Angelglow

John Denver once sang a song and it included the term “Aspenglow”.  I flew into Aspen once on a business trip right after Christmas and since it was late at night when the flight got in, I spent the night in Aspen before traveling on to Glenwood Springs the next morning.  The city of Aspen was a-glow with light, the sound of the snow crunching underfoot and under the treads of the tires as cars went up and down the street.  There was still Christmas music playing and people were still in a festive mood as they wandered from restaurant to pub.  It gave me the idea of what John Denver meant by “Aspenglow”.

Perhaps, though, there’s nothing that glows quite so brightly as the happy face of a child who knows s/he is loved.  There is a radiant bloom around the happy, innocent child-like face that is utterly delightful.

I’ve titled my photo for today of my youngest grand-daughter “Angelglow” because of the glow of the light that is around her face and the edges of her hair.  Of course, it doesn’t hurt that I think she’s rather angelic in her looks and innocence and in her joy of life.  Hence, “Angelglow”.

AngelGlowON THIS DAY IN HISTORY: in 1987, in an event that had viewers around the world glued to their televisions, 18-month-old Jessica McClure is rescued after being trapped for 58 hours in an abandoned water well in Midland, Texas.

The drama unfolded on the morning of October 14, 1987, when McClure fell through the 8-inch-wide opening of an abandoned well while playing with other children in the backyard of her aunt’s home day-care center. After dropping about 22 feet into the well, the little girl became stuck. Over the next two-and-a-half days, crews of rescue workers, mining experts and local volunteers labored around the clock to drill a shaft parallel to the one in which McClure was trapped. They then tunneled horizontally through dense rock to connect the two shafts. A microphone was lowered into the well to keep tabs on the toddler, who could be heard crying, humming and singing throughout the ordeal.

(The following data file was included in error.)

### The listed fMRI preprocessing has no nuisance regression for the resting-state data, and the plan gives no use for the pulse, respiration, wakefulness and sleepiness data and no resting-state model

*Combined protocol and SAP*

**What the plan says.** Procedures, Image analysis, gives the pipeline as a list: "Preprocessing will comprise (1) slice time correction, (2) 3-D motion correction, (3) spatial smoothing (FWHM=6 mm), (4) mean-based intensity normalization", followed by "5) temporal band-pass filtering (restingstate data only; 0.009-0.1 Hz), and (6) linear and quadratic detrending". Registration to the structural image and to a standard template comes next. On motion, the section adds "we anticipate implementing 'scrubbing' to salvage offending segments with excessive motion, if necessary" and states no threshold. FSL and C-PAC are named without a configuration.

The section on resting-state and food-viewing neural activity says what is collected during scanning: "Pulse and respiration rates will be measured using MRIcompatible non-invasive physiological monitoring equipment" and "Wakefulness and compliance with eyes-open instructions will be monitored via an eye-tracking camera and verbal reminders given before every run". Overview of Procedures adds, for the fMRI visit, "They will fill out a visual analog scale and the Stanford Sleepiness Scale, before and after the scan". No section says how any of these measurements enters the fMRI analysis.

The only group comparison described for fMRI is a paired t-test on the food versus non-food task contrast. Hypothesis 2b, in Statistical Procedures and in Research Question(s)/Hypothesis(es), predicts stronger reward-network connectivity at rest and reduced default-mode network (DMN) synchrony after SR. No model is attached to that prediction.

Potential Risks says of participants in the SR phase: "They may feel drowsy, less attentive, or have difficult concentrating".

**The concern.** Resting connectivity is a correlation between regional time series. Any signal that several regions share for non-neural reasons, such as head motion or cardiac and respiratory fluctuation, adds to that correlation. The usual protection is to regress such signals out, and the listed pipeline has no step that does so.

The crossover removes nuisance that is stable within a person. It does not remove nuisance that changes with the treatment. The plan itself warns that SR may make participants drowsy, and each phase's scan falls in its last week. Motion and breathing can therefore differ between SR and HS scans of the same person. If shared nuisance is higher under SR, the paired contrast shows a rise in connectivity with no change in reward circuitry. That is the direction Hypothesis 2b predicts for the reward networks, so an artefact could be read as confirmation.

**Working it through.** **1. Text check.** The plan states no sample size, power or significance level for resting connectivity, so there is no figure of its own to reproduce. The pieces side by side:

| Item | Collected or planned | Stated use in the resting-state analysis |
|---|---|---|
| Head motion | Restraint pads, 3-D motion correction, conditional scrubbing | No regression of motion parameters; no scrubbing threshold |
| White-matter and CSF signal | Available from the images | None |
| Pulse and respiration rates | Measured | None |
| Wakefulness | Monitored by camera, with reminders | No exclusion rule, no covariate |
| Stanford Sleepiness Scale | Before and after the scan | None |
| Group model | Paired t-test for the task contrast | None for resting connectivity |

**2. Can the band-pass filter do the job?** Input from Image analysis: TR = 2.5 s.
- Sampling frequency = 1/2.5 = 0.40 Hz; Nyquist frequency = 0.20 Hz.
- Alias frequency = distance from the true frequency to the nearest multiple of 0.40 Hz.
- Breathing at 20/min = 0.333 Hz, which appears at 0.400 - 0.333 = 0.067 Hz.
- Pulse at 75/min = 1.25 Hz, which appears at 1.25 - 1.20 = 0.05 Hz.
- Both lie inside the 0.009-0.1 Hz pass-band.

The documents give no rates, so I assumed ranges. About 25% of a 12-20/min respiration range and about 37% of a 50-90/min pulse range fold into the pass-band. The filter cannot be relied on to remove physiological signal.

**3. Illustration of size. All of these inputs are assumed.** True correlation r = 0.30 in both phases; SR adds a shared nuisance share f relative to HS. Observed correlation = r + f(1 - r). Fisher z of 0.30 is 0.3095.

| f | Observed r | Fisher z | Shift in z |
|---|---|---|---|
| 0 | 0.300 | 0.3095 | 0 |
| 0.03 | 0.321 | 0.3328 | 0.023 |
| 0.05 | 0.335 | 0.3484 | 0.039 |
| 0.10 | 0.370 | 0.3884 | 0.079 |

On the night of October 16, a bandaged and dirt-covered but alert Baby Jessica, as she became widely known, was safely pulled out of the well by paramedics. By that time, scores of journalists had descended on Midland, a West Texas oil city, and the rescue was carried out on live television before a massive audience.

After her rescue, McClure was hospitalized for more than a month and lost a toe to gangrene. She and her family were flooded with gifts and cards from well-wishers, and received a visit from Vice President George H.W. Bush and a phone call from President Ronald Reagan. Once out of the hospital, McClure went on to lead a normal life, spent largely out of the public spotlight. She graduated from high school in 2004, married two years later and became a mother. In 2011, at age 25, she gained access to a trust fund—reportedly worth at least $800,000—that was established following her rescue and made up of donations from people around the world.

Life proved more challenging for others involved in the Baby Jessica saga. McClure’s parents divorced several years after her accident, rescue workers in Midland feuded over a potential Hollywood movie deal and in 1995, a paramedic who played a key role in helping to save McClure committed suicide, possibly as a result of post-traumatic stress disorder.

TRIVIA FOR TODAY:  Benjamin Franklin invented the rocking chair.

 

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